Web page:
The night Philip Seymour Hoffman changed my life
I was really struck by this essay by Anthony Breznican. As Breznican tells it, being a parent was deeply important to PSH, and he didn't hesitate to share his views on that with others. I don't evangelize that way -- it's heavy-handed meddling, which people usually don't appreciate, and there are lots of people (including forons here) who either don't like children or who are OK with children but don't want to be a parent. But there's a part of me that would like to agree with what PSH said to the author, even though I wouldn't actually push that opinion on anyone the way he did.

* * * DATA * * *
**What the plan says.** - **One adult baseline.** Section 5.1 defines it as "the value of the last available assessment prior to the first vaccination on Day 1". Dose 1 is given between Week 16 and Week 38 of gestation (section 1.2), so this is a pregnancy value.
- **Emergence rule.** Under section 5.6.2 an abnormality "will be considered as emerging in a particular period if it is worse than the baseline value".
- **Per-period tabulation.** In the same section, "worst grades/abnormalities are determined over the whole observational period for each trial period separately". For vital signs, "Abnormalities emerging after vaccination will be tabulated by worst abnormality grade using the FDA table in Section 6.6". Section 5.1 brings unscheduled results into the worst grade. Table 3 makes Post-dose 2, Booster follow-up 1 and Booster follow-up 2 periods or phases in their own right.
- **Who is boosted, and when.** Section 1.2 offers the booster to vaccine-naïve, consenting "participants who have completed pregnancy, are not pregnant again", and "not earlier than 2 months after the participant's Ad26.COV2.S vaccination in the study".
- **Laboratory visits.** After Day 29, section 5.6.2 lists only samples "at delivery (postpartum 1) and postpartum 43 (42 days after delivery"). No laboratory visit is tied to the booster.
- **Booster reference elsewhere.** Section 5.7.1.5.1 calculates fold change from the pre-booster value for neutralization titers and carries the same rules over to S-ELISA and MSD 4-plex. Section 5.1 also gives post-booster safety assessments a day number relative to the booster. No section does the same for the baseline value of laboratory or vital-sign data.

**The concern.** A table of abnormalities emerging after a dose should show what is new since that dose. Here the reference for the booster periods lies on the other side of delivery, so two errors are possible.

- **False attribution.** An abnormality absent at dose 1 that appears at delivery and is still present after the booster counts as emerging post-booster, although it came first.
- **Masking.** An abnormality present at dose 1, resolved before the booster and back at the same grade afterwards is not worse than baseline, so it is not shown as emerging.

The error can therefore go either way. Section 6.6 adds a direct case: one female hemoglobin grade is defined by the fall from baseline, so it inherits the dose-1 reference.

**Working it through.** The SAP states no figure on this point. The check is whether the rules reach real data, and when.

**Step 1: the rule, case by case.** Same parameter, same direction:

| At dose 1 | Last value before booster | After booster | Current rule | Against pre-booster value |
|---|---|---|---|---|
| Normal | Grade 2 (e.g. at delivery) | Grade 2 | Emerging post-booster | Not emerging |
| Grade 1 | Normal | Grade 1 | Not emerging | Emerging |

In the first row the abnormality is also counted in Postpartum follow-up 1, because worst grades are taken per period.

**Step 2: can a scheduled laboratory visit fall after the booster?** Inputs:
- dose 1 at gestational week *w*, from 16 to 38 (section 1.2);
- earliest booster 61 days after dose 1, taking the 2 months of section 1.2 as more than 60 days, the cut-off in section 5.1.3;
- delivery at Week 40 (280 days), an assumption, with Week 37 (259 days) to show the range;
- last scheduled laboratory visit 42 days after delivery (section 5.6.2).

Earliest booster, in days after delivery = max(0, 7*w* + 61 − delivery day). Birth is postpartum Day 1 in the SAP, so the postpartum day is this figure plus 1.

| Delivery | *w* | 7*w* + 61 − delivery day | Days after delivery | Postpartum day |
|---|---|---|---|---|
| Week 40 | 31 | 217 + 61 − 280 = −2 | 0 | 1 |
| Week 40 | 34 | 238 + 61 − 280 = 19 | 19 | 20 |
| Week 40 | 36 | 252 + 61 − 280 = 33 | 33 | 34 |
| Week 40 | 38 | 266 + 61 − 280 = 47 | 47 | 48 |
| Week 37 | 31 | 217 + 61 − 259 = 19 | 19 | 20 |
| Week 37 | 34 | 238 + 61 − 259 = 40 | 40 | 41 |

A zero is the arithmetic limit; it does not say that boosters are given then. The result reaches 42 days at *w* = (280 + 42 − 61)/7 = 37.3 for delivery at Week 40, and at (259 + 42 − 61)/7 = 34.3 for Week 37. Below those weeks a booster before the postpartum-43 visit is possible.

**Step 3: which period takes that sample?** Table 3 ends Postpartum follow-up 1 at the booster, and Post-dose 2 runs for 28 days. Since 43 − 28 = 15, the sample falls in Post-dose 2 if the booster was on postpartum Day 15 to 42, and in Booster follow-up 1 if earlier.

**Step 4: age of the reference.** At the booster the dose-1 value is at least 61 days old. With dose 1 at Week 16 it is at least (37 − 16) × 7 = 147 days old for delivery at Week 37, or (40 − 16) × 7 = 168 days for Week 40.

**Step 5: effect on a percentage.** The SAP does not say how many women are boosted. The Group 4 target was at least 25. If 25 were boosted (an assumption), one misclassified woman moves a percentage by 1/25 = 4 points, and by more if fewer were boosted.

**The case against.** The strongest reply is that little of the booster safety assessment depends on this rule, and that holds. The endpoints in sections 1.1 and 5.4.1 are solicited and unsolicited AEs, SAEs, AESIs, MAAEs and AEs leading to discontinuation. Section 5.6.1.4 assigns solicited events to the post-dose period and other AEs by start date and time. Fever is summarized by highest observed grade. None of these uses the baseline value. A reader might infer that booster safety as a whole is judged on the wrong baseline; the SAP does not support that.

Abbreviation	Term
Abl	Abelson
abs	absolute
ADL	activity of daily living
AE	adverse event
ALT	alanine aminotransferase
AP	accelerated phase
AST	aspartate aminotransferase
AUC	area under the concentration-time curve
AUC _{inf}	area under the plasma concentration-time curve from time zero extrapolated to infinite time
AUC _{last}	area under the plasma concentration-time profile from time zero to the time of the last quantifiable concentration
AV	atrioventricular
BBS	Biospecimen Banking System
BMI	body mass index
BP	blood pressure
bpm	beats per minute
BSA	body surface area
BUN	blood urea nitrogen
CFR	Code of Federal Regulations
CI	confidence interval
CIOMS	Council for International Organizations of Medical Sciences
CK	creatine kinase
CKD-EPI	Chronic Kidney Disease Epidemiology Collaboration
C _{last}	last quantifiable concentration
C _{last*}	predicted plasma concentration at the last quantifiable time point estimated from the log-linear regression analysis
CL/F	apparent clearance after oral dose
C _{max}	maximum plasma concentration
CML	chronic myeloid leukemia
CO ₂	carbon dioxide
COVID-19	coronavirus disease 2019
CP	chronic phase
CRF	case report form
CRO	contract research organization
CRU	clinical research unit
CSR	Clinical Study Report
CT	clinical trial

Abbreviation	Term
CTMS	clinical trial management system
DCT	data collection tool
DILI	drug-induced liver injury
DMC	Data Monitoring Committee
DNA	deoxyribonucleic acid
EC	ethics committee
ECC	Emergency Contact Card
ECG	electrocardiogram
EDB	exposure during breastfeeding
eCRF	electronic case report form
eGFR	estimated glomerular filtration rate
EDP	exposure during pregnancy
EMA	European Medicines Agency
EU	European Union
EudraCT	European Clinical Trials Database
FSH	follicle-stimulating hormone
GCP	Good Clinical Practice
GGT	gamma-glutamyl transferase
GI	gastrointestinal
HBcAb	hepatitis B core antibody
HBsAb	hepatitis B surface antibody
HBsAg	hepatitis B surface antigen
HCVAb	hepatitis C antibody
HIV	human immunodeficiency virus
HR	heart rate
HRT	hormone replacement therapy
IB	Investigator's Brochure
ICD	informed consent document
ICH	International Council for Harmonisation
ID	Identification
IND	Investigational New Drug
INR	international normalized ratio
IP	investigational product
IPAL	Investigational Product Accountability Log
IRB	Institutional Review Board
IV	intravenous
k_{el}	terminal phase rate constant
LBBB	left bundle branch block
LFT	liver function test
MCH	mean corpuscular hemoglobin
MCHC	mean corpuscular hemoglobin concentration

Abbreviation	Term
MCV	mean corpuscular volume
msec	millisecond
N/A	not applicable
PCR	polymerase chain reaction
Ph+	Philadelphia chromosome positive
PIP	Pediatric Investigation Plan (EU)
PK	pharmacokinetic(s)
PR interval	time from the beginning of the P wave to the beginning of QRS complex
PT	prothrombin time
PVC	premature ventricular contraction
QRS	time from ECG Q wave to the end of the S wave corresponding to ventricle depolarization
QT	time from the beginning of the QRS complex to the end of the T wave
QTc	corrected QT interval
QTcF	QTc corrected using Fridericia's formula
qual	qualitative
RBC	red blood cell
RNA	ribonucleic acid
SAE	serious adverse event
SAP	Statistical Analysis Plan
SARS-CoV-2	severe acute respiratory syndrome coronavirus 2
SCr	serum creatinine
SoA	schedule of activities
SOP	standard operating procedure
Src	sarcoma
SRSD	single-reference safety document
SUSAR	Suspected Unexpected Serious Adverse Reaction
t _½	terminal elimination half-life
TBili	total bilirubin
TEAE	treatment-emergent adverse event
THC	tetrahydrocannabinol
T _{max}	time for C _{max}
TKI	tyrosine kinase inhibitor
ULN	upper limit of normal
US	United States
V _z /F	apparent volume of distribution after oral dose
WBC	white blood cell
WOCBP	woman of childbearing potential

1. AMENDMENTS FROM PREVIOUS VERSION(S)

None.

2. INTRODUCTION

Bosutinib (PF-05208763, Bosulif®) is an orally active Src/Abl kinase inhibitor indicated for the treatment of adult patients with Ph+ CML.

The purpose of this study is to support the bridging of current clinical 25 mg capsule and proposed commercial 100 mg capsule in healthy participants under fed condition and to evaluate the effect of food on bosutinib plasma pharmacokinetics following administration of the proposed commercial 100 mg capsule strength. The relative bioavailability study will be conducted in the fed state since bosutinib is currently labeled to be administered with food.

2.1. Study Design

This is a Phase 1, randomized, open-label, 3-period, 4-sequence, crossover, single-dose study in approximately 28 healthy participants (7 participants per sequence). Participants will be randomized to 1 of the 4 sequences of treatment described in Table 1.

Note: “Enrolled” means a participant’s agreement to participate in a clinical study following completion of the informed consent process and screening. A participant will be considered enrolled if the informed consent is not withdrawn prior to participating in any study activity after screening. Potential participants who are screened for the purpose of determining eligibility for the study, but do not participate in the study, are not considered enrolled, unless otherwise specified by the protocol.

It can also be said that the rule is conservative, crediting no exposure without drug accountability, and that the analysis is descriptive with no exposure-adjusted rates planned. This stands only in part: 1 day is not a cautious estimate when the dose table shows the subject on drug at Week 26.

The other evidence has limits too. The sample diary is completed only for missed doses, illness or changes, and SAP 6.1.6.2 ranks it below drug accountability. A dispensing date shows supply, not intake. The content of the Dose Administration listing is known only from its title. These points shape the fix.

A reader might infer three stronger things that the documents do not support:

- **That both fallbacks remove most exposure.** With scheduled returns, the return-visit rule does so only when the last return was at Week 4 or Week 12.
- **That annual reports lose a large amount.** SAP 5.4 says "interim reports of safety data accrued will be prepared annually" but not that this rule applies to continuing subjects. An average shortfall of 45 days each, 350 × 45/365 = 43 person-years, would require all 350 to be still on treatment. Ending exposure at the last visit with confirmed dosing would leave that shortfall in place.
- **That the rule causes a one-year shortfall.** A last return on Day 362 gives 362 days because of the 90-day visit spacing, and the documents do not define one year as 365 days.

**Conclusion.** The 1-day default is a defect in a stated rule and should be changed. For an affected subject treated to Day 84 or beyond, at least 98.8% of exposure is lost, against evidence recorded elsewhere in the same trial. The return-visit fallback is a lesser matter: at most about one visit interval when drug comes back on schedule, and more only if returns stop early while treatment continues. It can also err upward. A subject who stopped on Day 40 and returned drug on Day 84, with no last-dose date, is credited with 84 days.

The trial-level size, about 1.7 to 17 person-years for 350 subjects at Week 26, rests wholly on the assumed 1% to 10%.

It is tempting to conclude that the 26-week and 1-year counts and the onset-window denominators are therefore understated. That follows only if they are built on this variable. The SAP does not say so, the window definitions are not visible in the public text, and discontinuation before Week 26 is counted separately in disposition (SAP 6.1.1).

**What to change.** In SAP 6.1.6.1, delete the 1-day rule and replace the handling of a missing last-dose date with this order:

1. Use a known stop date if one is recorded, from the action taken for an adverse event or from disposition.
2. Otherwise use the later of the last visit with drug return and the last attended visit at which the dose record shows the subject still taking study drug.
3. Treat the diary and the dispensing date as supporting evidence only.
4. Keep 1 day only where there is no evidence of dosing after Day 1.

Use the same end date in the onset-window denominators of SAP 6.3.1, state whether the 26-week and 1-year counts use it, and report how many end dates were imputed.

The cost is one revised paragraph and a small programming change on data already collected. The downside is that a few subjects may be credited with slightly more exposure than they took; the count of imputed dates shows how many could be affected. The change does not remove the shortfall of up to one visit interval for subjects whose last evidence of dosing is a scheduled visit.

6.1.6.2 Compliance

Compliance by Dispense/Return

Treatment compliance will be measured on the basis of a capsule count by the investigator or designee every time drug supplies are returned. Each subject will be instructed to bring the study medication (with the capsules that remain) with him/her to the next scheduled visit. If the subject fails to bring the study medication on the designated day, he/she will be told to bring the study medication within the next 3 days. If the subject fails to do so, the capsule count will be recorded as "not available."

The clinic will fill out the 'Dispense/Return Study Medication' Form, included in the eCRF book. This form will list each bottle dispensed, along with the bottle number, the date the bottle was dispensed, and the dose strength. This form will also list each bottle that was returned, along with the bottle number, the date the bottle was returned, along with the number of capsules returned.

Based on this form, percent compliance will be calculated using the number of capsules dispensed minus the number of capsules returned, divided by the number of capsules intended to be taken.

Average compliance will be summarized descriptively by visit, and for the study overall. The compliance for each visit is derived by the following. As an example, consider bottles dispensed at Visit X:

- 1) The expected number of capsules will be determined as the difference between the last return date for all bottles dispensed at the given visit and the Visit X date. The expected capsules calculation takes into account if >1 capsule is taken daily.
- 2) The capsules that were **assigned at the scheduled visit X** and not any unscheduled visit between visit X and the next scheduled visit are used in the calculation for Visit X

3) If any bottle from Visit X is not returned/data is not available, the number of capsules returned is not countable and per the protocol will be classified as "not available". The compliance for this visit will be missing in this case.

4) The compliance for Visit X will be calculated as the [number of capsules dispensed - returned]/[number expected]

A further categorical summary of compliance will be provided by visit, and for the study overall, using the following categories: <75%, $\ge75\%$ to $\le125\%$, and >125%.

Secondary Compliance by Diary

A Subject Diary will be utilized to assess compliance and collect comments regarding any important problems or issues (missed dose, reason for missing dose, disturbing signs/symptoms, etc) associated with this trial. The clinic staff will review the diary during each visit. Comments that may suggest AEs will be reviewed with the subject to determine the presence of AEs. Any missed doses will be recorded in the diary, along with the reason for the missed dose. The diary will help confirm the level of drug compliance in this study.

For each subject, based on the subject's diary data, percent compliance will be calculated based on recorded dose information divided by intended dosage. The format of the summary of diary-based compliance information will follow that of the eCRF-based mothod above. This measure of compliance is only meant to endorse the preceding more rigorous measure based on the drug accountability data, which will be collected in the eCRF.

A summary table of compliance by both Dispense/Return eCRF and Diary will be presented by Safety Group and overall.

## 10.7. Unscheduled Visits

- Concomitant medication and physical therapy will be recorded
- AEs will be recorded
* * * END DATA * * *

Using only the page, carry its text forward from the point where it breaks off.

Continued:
Hoffman clearly had his demons, and his apparent overdose shows he lost his battle with them. Sometimes they’re so powerful, they steal that clarity he talked about. But no one who knows or loves an addict would claim they don’t feel tremendous love back; often the only people addicts shun in that regard are themselves.
Hoffman’s children may someday hear the sad details of how his life ended. What they should also know is that fatherhood was a role he loved so much, he wanted everyone he met to play it too.